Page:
Monday, 16 February 2015

Four Rejections With A Dose Of Realism

Last week there were four rejections at the writers’ group in Staffordshire I’ve been visiting on a monthly basis. Three were short stories and one was an article. Obviously, the mood was one of despondency, but then we started analysing the rejections.

The stories had all been given reasons for the rejections. Editors don’t have to do that. But now, as we went through the rejection letters, we realised we had something to work on … if we were going to try for that market again. It’s worth bearing in mind that rejections are just one person’s/market’s opinion. And any help an editor gives is for that specific market. This actually leaves the writer with two choices: to try another market by adapting their piece to fit that, or to take on board the editor’s suggestions and to rewrite to resolve those issues and then resubmit.

The article rejection was a shame, because the writer was so close to an acceptance. The writer had written an article and a magazine assistant had written back asking if the writer could rewrite it and make it a bit more personal. So the writer did and resubmitted. The magazine assistant got back in touch and said that the writer had now made this version too personal, and would they mind if the magazine assistant rewrote it merging the two versions into one? Well, the writer was happy for the magazine to do this. Then, when the editor saw the piece, they decided that the area of the UK this article covered had been covered too recently, and therefore the piece had to be rejected. This is just one of those things that happens. The writer was so close, and by doing what the magazine wanted was getting closer to acceptance.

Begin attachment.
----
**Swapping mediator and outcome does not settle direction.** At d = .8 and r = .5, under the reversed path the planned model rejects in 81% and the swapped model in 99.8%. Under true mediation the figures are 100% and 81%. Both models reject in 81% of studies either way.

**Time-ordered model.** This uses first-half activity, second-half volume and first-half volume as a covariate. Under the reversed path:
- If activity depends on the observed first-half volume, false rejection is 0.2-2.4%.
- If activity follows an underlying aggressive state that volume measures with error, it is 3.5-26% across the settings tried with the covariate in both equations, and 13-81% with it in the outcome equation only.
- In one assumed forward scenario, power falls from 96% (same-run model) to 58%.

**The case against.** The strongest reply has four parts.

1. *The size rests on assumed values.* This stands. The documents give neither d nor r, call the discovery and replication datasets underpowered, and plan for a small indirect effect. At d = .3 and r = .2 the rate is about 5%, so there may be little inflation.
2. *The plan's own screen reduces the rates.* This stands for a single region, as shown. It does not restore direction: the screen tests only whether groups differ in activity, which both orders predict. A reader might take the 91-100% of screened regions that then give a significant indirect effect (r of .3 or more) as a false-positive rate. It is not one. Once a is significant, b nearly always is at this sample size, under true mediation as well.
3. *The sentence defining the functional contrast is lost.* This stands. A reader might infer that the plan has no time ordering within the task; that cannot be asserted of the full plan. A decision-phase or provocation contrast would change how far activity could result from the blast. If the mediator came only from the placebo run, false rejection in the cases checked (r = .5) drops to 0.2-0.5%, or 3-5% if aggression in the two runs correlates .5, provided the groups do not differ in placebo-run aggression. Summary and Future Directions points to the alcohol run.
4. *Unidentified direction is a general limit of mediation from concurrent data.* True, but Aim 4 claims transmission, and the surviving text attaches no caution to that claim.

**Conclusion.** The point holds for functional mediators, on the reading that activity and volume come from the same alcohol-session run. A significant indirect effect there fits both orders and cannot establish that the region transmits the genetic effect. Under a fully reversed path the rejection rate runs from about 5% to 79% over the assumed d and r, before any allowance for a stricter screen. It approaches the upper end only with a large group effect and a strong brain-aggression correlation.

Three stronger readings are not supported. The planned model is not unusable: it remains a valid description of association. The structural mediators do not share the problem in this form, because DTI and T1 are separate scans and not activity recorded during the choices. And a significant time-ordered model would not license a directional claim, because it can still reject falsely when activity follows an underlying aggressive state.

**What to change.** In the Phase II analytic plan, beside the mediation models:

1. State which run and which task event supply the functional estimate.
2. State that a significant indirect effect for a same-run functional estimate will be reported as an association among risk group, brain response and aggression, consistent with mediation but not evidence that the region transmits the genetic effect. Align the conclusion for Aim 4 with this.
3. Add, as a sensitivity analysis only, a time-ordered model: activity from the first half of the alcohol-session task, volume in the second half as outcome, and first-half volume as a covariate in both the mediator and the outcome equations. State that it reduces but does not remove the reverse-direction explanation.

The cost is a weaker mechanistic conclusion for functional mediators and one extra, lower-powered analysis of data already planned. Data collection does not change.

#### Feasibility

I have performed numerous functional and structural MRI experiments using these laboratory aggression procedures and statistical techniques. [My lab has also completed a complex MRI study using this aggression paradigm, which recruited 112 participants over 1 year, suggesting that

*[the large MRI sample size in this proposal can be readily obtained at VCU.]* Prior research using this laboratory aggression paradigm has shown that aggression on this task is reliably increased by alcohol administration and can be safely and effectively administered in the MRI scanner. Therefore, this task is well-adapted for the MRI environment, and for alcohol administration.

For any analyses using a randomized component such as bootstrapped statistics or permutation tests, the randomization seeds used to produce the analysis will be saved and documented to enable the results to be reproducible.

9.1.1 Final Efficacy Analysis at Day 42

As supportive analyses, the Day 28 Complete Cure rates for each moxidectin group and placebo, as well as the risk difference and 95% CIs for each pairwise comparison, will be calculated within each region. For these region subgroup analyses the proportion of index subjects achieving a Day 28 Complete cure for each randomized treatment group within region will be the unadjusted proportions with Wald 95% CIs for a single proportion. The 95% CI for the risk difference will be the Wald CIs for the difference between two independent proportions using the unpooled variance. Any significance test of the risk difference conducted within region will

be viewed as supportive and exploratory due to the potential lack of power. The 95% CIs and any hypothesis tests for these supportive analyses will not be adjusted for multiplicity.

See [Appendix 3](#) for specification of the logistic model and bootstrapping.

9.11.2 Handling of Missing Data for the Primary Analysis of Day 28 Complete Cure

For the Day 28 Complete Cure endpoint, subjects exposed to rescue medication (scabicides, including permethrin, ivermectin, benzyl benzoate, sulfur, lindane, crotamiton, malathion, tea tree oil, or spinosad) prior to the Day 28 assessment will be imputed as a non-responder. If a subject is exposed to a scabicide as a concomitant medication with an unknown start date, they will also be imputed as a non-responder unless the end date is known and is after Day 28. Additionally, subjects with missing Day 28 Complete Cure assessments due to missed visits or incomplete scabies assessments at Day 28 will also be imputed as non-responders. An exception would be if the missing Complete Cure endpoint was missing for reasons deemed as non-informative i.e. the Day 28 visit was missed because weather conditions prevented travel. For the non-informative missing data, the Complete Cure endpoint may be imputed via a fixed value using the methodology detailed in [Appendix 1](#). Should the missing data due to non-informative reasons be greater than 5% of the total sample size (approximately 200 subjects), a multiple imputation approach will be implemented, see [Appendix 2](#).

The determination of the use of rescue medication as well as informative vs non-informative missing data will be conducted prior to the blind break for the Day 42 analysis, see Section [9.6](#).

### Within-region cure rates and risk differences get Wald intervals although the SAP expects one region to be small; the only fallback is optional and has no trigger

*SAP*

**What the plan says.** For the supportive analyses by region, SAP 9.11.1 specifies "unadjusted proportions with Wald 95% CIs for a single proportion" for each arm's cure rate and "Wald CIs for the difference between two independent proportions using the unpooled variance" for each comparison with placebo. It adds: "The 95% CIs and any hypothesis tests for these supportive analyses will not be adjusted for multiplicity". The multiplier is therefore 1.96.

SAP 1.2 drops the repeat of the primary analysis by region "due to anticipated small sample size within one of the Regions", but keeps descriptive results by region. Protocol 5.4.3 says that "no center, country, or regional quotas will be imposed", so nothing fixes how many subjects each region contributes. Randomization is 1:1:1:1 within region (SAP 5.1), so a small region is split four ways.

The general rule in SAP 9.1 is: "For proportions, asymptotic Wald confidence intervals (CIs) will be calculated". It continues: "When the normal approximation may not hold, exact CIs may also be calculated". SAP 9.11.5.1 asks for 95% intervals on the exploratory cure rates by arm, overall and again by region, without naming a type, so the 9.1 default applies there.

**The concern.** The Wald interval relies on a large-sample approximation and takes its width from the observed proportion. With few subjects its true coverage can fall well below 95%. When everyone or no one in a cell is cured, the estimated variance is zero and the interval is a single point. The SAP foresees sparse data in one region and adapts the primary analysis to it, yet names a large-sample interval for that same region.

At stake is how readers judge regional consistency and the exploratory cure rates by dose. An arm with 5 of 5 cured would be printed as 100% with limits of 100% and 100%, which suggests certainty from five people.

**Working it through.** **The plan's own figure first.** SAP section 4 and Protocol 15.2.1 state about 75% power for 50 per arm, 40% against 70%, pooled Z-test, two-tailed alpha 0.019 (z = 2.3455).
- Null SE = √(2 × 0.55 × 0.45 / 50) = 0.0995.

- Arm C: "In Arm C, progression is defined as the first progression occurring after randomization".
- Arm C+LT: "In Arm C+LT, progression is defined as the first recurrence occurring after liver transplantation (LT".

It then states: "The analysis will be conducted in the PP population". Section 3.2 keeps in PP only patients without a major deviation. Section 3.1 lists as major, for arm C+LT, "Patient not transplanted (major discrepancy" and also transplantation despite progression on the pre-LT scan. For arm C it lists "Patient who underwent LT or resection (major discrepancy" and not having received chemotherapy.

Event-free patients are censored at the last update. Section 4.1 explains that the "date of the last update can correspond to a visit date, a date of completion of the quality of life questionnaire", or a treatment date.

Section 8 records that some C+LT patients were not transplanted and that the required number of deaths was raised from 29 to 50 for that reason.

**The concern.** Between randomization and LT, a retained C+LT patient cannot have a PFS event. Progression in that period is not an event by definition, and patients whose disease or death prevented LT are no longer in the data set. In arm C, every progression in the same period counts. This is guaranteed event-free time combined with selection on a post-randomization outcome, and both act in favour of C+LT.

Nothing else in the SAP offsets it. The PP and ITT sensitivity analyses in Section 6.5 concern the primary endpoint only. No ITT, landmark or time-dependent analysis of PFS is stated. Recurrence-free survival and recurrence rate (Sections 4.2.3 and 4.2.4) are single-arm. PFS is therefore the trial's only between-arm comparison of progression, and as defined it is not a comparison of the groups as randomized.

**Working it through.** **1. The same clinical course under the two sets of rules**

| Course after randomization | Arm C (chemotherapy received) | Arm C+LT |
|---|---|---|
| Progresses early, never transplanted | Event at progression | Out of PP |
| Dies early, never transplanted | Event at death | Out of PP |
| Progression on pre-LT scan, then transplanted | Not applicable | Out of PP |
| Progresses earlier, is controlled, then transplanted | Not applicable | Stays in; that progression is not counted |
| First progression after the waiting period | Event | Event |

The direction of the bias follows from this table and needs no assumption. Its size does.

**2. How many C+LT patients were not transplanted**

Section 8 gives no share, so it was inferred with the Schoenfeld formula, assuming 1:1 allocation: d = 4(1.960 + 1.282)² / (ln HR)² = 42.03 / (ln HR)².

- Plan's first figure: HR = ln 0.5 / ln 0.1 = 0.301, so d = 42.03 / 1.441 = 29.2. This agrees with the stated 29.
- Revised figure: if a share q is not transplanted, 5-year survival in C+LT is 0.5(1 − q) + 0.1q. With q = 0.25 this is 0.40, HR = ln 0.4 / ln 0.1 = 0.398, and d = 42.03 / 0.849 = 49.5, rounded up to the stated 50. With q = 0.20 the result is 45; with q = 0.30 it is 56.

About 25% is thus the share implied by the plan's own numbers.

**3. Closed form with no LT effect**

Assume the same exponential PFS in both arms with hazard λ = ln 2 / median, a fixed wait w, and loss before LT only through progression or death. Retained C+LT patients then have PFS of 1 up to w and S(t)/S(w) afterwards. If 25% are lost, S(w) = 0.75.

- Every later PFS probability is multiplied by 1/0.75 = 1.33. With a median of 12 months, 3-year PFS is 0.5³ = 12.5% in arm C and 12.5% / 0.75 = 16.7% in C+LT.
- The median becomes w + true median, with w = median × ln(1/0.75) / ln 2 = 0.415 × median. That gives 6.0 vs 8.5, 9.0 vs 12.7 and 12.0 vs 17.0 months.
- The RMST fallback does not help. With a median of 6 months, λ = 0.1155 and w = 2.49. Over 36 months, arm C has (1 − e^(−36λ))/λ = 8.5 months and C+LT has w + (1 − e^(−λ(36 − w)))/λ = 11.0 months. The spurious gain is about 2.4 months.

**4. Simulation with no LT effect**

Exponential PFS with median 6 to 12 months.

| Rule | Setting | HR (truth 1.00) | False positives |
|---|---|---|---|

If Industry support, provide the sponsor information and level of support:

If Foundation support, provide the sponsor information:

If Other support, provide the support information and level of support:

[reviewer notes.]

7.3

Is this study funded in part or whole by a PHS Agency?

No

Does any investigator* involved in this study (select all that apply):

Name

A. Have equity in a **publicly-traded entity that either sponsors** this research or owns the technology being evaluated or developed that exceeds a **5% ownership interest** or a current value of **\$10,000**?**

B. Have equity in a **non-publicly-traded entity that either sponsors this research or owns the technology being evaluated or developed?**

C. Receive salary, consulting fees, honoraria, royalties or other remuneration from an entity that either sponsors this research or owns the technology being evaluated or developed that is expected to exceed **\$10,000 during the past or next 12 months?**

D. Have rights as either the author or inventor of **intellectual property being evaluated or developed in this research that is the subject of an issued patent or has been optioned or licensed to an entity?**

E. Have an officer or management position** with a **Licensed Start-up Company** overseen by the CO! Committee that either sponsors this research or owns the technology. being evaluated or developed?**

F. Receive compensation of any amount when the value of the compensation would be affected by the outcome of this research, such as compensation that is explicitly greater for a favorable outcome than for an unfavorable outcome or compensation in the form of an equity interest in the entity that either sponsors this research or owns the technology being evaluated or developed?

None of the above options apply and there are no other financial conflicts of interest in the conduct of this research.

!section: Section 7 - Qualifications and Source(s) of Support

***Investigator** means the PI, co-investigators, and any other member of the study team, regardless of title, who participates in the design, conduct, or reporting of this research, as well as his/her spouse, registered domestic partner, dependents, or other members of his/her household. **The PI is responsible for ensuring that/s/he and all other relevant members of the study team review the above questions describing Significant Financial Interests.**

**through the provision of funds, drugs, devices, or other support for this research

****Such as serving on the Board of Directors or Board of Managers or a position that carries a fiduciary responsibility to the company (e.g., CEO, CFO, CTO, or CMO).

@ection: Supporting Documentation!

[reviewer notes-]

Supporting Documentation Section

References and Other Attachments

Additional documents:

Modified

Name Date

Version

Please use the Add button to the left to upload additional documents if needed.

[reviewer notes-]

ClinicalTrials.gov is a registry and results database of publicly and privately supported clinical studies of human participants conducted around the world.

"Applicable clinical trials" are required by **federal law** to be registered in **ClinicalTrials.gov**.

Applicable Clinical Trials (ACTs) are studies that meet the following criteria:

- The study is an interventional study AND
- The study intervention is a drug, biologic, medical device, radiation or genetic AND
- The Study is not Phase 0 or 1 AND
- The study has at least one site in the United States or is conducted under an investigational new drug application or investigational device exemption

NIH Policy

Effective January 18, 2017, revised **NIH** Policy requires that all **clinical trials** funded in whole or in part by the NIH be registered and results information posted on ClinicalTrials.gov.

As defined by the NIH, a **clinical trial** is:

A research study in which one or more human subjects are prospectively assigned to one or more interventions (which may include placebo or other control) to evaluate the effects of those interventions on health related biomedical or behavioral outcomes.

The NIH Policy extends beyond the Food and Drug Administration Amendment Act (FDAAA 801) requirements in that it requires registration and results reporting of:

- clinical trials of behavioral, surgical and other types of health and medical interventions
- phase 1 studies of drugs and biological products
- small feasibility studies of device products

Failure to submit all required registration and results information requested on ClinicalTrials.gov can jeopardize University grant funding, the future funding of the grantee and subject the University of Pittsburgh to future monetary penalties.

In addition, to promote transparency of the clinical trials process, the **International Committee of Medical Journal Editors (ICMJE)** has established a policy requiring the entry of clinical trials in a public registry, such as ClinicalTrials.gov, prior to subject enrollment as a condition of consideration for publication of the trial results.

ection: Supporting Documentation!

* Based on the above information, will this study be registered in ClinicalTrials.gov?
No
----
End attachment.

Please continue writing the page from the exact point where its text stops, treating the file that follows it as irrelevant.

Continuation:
Although this wasn’t the outcome that these writers wanted, I reminded them that to be rejected they’d had to write something and submit it in the first place. The three short story writers now had something tangible to work on to rewrite their stories, because the editor had given them a clue. And the article writer had got very close, and was therefore thinking of the right sort of material for the magazine and their target readership, so it would be worth having another go and sending something else in. Let’s face it - the magazine assistant is going to remember the writer’s name after all that previous correspondence.

So, despite all the rejection we decided it wasn’t the end of the world after all. There was some hope, and everyone had an idea about what step to take next.

Remember to add a dose of realism when you next get a rejection.


Good luck!

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